Corybas dowlingii facts for kids
Quick facts for kidsRed lanterns
Corybas dowlingii, commonly known as red lanterns, is a rare species of terrestrial orchid endemic to New South Wales. It grows in colonies and has a round or heart-shaped leaf and a dark purplish red flower with white patches in the labellum.
Corybas dowlingii is a terrestrial, perennial, deciduous, herb with a single round or heart-shaped leaf 15–35 mm (0.6–1 in) long and wide. The leaf is dark green on the upper surface and slightly reddish on the lower side. A single erect, dark purplish red flower, 26–32 mm (1.0–1.3 in) long and 6–10 mm (0.2–0.4 in) wide is borne on a stalk 1–2 mm (0.04–0.08 in) long. The dorsal sepal is 15–23 mm (0.6–0.9 in) long, 6–10 mm (0.2–0.4 in) wide and curved. The lateral sepals are linear, about 2 mm (0.08 in) long and 0.5 mm (0.02 in) wide, tapered and held horizontally or turned upwards towards the labellum. The petals are about 0.5 mm (0.02 in) long and hidden behind the labellum. The labellum is translucent white with red blotches and tube-shaped near its base. The tube is about 4 mm (0.2 in) long then expanded into a flat area 10–12 mm (0.4–0.5 in) long and 5–6 mm (0.20–0.24 in) wide. There are two whitish spurs about 3 mm (0.1 in) long turning downwards from the base of the labellum. Flowering occurs from June to August.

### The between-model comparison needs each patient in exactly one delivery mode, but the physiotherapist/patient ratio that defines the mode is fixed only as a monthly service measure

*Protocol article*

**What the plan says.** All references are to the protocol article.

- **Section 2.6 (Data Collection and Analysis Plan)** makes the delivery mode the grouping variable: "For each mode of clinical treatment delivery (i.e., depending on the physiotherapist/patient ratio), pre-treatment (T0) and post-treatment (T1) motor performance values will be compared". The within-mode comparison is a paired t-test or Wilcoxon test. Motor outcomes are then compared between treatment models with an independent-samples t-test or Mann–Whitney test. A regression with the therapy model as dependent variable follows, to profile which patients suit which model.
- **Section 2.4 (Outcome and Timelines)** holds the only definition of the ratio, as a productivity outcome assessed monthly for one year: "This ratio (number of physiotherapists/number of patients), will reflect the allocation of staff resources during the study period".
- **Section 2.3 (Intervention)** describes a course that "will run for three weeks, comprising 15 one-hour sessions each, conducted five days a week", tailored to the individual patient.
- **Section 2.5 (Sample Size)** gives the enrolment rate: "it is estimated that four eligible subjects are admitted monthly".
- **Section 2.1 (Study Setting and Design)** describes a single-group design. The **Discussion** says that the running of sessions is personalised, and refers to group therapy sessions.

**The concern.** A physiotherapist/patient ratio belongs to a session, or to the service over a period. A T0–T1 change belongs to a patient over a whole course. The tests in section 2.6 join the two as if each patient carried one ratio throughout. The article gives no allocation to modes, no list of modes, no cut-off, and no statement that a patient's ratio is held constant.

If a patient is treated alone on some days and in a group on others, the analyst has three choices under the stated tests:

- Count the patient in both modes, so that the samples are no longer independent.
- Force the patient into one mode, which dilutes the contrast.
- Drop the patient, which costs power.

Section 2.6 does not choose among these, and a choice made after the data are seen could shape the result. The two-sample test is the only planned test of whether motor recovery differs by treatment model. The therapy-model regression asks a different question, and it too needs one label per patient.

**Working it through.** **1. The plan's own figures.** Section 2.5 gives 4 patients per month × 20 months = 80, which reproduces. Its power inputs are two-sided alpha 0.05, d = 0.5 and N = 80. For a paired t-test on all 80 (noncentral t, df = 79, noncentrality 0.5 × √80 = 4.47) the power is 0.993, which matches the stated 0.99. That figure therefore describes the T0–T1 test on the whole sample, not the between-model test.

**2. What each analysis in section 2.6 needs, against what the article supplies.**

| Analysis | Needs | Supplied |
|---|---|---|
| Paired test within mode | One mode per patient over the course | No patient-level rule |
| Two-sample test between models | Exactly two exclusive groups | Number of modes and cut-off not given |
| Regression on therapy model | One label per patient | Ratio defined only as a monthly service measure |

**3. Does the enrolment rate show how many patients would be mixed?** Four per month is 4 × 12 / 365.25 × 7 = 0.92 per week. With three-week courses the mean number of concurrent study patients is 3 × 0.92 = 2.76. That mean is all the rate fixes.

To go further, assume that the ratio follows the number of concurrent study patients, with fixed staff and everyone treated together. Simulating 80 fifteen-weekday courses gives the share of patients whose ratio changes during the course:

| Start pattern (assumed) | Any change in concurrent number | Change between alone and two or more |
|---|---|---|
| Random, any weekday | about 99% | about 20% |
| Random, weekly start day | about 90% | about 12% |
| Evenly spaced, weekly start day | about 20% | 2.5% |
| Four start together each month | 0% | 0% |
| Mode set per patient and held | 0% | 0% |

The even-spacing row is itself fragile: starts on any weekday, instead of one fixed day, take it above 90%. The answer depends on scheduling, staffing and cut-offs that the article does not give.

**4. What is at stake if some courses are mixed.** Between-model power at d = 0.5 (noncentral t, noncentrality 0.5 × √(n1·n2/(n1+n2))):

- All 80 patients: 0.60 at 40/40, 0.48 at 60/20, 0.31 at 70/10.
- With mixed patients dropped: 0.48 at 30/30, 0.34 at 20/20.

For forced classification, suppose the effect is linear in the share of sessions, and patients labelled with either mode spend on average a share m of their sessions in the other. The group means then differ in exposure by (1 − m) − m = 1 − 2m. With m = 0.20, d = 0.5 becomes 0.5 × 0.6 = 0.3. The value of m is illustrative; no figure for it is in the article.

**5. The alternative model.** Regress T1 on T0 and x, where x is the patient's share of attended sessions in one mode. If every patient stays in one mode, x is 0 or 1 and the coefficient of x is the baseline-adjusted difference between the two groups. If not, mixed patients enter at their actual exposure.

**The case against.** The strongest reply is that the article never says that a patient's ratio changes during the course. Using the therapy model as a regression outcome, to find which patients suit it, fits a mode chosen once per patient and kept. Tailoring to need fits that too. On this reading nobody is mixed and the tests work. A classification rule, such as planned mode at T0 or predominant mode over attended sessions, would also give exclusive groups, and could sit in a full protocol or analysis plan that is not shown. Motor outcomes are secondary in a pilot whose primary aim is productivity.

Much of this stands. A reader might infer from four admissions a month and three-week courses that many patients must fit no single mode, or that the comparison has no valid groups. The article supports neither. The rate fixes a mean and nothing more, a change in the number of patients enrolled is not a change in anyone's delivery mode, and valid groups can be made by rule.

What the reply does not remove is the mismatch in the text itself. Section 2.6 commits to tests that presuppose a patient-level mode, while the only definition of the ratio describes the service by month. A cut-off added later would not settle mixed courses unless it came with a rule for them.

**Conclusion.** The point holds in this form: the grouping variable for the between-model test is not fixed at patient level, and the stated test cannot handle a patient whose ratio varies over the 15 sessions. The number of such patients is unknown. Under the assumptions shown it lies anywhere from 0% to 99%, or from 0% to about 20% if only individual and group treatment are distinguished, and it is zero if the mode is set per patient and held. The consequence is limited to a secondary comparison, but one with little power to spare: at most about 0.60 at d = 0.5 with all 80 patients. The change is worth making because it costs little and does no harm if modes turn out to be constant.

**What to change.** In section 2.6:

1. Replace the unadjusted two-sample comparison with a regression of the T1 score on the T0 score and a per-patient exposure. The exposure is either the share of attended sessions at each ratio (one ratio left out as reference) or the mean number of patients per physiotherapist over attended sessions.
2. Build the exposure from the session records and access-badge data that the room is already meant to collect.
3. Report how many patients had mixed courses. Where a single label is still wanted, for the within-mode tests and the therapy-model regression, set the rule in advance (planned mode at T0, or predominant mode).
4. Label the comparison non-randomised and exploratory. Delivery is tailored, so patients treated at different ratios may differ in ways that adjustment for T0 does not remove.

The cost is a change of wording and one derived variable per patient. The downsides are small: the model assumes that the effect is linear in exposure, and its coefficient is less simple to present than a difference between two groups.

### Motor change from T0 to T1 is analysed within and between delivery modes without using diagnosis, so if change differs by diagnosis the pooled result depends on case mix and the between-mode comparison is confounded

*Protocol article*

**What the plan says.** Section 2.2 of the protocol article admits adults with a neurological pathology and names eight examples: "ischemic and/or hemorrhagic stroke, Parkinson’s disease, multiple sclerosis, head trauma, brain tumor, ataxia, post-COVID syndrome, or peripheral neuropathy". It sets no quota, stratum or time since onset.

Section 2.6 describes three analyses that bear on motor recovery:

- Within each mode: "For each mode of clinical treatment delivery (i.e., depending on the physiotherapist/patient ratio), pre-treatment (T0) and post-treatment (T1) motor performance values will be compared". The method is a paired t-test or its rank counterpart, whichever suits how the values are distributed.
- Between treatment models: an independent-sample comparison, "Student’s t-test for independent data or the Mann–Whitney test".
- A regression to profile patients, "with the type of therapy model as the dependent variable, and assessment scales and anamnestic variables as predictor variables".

Corybas dowlingii was first formally described in 2004 by David Jones from a specimen collected by Bill Dowling on Bulahdelah Mountain. The description was published in The Orchadian. The specific epithet (dowlingii) honours the collector of the type specimen.
Distribution and habitat
Red lanterns grows in gullies in tall forest and is only known from four localities between Bulahdelah, Port Stephens and Freemans Waterhole.
This orchid is listed as "endangered" under the New South Wales Threatened Species Conservation Act. It is threatened by land clearing and habitat degradation, rubbish dumping and recreational overuse.
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